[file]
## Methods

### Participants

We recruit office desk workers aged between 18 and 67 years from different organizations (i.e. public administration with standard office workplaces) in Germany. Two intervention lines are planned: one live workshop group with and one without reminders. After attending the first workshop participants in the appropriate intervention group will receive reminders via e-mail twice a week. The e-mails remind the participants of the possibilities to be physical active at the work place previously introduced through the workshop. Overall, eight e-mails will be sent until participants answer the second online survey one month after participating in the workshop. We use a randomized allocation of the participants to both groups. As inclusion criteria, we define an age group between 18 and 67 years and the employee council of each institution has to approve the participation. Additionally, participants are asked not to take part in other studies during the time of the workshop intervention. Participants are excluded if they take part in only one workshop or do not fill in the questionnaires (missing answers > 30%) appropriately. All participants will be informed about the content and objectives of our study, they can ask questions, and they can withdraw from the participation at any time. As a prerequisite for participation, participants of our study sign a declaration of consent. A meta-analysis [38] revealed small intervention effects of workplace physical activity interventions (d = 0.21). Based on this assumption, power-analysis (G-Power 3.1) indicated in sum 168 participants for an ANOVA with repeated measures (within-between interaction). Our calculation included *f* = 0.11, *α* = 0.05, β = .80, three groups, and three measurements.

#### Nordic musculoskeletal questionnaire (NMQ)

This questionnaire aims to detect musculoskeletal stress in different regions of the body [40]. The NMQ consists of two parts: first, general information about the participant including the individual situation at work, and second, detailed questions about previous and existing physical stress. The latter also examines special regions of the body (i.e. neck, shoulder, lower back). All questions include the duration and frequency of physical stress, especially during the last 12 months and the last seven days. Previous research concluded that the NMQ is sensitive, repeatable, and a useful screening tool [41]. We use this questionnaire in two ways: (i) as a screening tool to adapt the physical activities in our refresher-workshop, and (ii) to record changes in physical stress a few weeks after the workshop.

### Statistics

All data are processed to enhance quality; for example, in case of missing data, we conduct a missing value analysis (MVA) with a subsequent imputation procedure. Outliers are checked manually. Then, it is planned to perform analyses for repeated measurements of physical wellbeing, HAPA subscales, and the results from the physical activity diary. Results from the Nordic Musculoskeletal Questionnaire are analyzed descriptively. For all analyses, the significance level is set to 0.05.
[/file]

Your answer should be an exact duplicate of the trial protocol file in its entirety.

## Methods

### Participants

We recruit office desk workers aged between 18 and 67 years from different organizations (i.e. public administration with standard office workplaces) in Germany. Two intervention lines are planned: one live workshop group with and one without reminders. After attending the first workshop participants in the appropriate intervention group will receive reminders via e-mail twice a week. The e-mails remind the participants of the possibilities to be physical active at the work place previously introduced through the workshop. Overall, eight e-mails will be sent until participants answer the second online survey one month after participating in the workshop. We use a randomized allocation of the participants to both groups. As inclusion criteria, we define an age group between 18 and 67 years and the employee council of each institution has to approve the participation. Additionally, participants are asked not to take part in other studies during the time of the workshop intervention. Participants are excluded if they take part in only one workshop or do not fill in the questionnaires (missing answers > 30%) appropriately. All participants will be informed about the content and objectives of our study, they can ask questions, and they can withdraw from the participation at any time. As a prerequisite for participation, participants of our study sign a declaration of consent. A meta-analysis [38] revealed small intervention effects of workplace physical activity interventions (d = 0.21). Based on this assumption, power-analysis (G-Power 3.1) indicated in sum 168 participants for an ANOVA with repeated measures (within-between interaction). Our calculation included *f* = 0.11, *α* = 0.05, β = .80, three groups, and three measurements.

#### Nordic musculoskeletal questionnaire (NMQ)

This questionnaire aims to detect musculoskeletal stress in different regions of the body [40]. The NMQ consists of two parts: first, general information about the participant including the individual situation at work, and second, detailed questions about previous and existing physical stress. The latter also examines special regions of the body (i.e. neck, shoulder, lower back). All questions include the duration and frequency of physical stress, especially during the last 12 months and the last seven days. Previous research concluded that the NMQ is sensitive, repeatable, and a useful screening tool [41]. We use this questionnaire in two ways: (i) as a screening tool to adapt the physical activities in our refresher-workshop, and (ii) to record changes in physical stress a few weeks after the workshop.

### Statistics

All data are processed to enhance quality; for example, in case of missing data, we conduct a missing value analysis (MVA) with a subsequent imputation procedure. Outliers are checked manually. Then, it is planned to perform analyses for repeated measurements of physical wellbeing, HAPA subscales, and the results from the physical activity diary. Results from the Nordic Musculoskeletal Questionnaire are analyzed descriptively. For all analyses, the significance level is set to 0.05.